Every practice must adapt
Telehealth companies helped moved healthcare forward ten years in a matter of weeks, but each practice is different and must consider the tools they need for the future rather than just plugging in a video solution in the short term.
Any telemedicine companies you consider should offer the following features:
- One-click virtual visit feature that doesn’t require patients to download an app to initiate a video visit
- Two-way, HIPAA compliant patient texting to replace phone calls
- Digital forms, files, and surveys for touch-free patient intake
- A simple user experience for SMS texting with patients from the parking lot
- Team communication for practice efficiency
- A broadcast texting feature to message many patients at once
- A live website chat for practices that want to quickly acquire patients
If you want more information on these features, you can learn more here.
With the latest drastic changes in the way healthcare needs to be delivered to patients in isolation due to COVID-19, we decided to put together a guide to telehealth, in addition to a shortlist of HIPAA compliant telehealth platforms, for people to look into.
What is Telehealth?
The United States Health Resources and Services Administration (HRSA) defines telehealth as the use of electronic information and telecommunication technologies to support and promote long-distance clinical health care, patient and professional health-related education, public health and health administration.
With the rapid spread of COVID-19, telehealth is now more important than ever before. Here is how you can take advantage of telemedicine to best protect your patients.
How can my practice best utilize telehealth during the COVID-19 pandemic?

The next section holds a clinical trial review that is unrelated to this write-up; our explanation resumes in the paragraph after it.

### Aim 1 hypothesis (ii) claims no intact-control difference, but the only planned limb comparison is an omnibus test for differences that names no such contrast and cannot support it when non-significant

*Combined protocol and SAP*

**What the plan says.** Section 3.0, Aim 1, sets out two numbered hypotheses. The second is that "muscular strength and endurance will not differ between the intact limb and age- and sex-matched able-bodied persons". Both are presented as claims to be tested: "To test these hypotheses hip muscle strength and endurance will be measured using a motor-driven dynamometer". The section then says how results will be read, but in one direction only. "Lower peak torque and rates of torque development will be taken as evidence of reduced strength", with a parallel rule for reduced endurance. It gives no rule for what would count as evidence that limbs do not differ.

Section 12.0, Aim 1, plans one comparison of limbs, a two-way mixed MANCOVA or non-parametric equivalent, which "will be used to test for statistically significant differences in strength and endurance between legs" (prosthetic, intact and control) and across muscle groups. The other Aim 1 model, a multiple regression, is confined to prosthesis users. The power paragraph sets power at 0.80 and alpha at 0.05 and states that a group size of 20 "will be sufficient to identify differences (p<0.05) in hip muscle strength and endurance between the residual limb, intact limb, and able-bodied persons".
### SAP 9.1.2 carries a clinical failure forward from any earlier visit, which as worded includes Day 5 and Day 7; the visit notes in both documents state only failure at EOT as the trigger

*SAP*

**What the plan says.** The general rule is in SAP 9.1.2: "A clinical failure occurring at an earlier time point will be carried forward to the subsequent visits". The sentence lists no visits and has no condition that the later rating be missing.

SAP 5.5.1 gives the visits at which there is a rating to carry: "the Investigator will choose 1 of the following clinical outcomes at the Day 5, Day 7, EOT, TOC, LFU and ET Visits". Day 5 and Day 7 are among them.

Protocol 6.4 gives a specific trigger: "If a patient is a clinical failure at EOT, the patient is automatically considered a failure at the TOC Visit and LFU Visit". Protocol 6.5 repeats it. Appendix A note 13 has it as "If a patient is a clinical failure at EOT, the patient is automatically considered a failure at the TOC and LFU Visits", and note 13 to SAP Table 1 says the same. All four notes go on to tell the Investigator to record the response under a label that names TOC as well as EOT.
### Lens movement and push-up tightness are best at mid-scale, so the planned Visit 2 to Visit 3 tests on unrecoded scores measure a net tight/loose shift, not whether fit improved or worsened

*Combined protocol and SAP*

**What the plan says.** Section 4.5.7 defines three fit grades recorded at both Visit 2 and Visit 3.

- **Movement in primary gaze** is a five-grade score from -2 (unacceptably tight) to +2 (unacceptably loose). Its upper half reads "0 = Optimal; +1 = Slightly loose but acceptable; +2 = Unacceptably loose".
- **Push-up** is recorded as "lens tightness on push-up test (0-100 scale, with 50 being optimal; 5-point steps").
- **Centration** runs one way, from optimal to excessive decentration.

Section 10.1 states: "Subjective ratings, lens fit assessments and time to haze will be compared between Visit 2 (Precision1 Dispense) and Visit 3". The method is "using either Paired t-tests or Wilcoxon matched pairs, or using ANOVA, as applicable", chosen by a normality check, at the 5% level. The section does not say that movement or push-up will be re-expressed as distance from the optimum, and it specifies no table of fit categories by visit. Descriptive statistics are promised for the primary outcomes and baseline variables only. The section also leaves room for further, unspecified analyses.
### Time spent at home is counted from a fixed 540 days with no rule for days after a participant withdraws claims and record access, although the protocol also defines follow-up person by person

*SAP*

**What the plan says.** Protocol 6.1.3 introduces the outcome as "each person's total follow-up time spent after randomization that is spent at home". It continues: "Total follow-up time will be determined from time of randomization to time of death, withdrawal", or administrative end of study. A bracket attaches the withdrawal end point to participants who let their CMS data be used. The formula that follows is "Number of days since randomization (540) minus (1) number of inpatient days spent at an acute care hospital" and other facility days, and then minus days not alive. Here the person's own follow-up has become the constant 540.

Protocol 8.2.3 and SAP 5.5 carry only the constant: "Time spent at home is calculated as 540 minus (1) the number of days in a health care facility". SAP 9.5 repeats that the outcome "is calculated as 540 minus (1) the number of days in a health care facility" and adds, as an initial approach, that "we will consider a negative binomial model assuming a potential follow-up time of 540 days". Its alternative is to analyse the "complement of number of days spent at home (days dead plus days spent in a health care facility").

In these unprecedented times, health care professionals must take advantage of telehealth; the use of telehealth limits exposure to risk for vulnerable populations and health care workers. Medical professionals can communicate with at-risk individuals without exposing them to emergency rooms, health clinic waiting areas, or other settings where the potential for contracting COVID-19 is high.
Below are three essential use cases for telehealth in your practice while we work to overcome this pandemic.
Treating populations who are particularly vulnerable to COVID-19 while minimizing the chance of exposure to COVID-19 can be very difficult to manage. Practices can utilize telehealth to observe and monitor mild symptoms without requiring a patient to travel to a clinic office. Medical professionals can remotely track symptoms and only ask to see the patient in person if circumstances require it.
Keeping healthy people out of the hospital
Keeping patients away from the locations with the highest likelihood of contracting COVID-19 is essential for reducing the spread of the virus. Health care professionals can use telemedicine to prevent self-quarantined patients from taking an unnecessary trip to the hospital. Not only does this prevent patients from visiting high-risk locations, but it also saves space in the hospital for patients who require in-person care.
Caring for patients
For patients who are admitted to a hospital, telehealth can be utilized by all members of a care team to check on and monitor the conditions of their patients. Live video, instant messaging, or any other form of remote patient monitoring can significantly reduce patient-to-patient contact and provider-to-patient contact. Minimizing in-person contact is the best way to reduce the rapid spread of COVID-19.
What is the cost of using telehealth services for a patient?